The non-profit Powell Gardens, a nearby 970-acre botanical garden in Johnson County, Missouri, had expressed concern that the company’s operation, with its smell and waste runoff, would be a “potential threat to the beauty and peace” of the attraction.
Tabitha Schmidt, CEO and president of Powell Gardens, said her staff was shocked by the news. Schmidt said she was sad to see people lose their jobs, but noted that Powell Gardens’ issues were with the feedlot’s location, size and scope.
Powell Gardens does not generally have problems with concentrated animal feeding operations, Schmidt said. But this was one built near hundreds of residential homes and three miles from the city’s botanical gardens, she said.
“No CAFO does that,” Schmidt said, using the term for concentrated animal feeding operations. “They’re usually put in these very isolated areas where no one lives or if someone does, they don’t mind it.”
Schmidt said Valley Oaks has tried to paint Powell Gardens as being against farmers and agriculture. Nothing could be further from the truth, she said.
“We know farmers are stewards of the land,” Schmidt said. “What gets missed in this conversation is that Valley Oaks was not a farm. It really was a factory.”
In its statement, Valley Oaks said Powell Gardens organized a “fear-mongering campaign” against its operation. Schmidt said Powell Gardens was careful to not do that, saying they “fought the opposition from a scientific point of view with scientific experts.”
Among its concerns, Powell Gardens worried odor would reach the gardens and affect weddings and other events. Valley Oaks said it had taken measures to ensure its operation would not attract flies or produce “overwhelming smells.”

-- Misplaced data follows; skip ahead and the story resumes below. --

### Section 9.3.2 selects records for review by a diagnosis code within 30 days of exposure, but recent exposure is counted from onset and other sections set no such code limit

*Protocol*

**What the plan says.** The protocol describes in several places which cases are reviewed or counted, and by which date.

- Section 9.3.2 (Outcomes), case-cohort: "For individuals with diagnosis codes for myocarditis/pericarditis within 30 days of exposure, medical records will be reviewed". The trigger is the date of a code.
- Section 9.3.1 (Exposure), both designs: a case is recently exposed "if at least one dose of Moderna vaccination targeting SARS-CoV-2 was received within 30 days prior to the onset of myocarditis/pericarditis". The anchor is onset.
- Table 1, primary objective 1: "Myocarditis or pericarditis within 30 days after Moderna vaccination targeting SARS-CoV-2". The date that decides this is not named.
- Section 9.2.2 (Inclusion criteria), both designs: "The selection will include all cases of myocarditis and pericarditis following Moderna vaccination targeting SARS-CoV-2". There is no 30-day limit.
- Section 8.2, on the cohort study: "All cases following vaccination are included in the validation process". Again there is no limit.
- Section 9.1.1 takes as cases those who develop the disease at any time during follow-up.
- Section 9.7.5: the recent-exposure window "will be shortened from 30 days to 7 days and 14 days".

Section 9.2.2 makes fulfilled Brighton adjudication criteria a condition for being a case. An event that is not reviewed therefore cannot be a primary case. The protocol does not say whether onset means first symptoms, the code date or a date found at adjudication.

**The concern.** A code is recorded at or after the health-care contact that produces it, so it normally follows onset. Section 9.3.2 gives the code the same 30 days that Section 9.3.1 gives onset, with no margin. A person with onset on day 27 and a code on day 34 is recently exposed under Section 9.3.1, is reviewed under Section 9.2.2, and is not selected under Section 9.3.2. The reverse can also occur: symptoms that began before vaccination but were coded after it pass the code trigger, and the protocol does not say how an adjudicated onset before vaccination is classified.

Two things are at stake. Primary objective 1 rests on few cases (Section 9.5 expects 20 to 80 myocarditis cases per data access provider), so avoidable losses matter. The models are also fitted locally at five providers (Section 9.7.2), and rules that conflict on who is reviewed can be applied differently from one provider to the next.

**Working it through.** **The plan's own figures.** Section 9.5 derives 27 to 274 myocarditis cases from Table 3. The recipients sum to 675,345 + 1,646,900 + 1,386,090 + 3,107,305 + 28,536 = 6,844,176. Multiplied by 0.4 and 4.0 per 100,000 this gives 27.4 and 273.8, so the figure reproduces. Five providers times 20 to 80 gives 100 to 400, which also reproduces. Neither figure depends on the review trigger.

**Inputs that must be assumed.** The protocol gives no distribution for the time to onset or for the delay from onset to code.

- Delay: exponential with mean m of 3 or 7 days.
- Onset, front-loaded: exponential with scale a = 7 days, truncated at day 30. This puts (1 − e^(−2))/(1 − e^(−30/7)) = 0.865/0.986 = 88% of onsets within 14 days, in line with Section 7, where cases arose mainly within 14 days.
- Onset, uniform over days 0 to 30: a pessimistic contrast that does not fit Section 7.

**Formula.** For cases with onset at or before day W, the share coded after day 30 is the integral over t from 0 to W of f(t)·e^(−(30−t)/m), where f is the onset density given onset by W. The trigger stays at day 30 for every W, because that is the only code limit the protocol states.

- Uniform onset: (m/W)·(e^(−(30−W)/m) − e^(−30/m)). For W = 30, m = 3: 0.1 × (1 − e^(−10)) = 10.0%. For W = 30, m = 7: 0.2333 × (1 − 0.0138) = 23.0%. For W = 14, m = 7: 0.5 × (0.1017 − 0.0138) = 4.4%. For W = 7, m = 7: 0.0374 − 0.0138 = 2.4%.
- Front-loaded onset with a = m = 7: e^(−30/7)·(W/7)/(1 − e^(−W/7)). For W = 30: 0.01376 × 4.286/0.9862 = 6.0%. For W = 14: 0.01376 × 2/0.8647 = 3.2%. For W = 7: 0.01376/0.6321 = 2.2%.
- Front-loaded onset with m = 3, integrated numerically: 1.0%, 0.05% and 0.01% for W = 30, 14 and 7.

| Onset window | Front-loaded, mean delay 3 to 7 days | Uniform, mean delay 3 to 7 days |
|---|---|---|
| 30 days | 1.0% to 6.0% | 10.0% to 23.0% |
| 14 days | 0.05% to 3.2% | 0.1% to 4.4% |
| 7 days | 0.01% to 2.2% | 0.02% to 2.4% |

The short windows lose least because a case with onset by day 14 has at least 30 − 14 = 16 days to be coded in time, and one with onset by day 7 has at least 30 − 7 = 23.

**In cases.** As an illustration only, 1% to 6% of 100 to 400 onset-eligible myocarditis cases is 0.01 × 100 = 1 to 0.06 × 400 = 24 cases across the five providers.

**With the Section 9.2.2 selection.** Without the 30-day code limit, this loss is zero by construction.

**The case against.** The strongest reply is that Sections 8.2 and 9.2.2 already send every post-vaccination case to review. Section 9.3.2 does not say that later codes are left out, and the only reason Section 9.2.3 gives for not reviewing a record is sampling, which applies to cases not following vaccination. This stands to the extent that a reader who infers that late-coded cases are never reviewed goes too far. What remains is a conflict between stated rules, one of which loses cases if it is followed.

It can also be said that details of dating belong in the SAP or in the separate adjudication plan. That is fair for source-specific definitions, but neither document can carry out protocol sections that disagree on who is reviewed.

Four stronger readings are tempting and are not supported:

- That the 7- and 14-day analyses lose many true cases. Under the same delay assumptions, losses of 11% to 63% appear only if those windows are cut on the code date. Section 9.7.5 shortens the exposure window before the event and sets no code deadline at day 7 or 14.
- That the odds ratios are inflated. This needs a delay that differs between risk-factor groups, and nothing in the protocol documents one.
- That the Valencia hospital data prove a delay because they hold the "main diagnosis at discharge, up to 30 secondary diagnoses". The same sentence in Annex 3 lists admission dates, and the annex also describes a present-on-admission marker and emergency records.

More than 800 homes stand within a three-mile radius of the plant, which counted 2,335 people in the 2010 U.S. Census, according to the property owners’ lawsuit. And more than 6,400 people live within five miles, they said.
The cattle’s waste under the proposed plan was projected by the plaintiffs’ attorneys to reach about 300 tons a day from nearly 7,000 steers.
Citing a 2010 National Association of Local Boards of Health study, the lawsuit stated that major odor from cattle-feeding operations could travel five to six miles. Many of the plaintiffs can’t avoid the stench from Valley Oaks’ operation even when they are inside with their doors and windows closed, according to the lawsuit.
Homeowners’ distress within the last year was evident by yard signs that sprouted around Lone Jack urging “Say NO to Valley Oaks” and no to concentrated animal feeding operations.
Among the plaintiffs suing is lung cancer patient Daryn Cashmark, who in 2017 paid $300,000 for a house a mile from the plant. Unaware of Valley Oaks’ expansion plans, he arrived from Independence to benefit from Lone Jack’s fresh air and to provide a permanent place for his wife, Lana, after his death, he previously told The Star.
“We’re happy by the news, we’re encouraged by it,” Cashmark said Monday. “We’re just hoping it’s true and it sticks and everything is going to hopefully, maybe, be done finally. Get back to normal life out here.”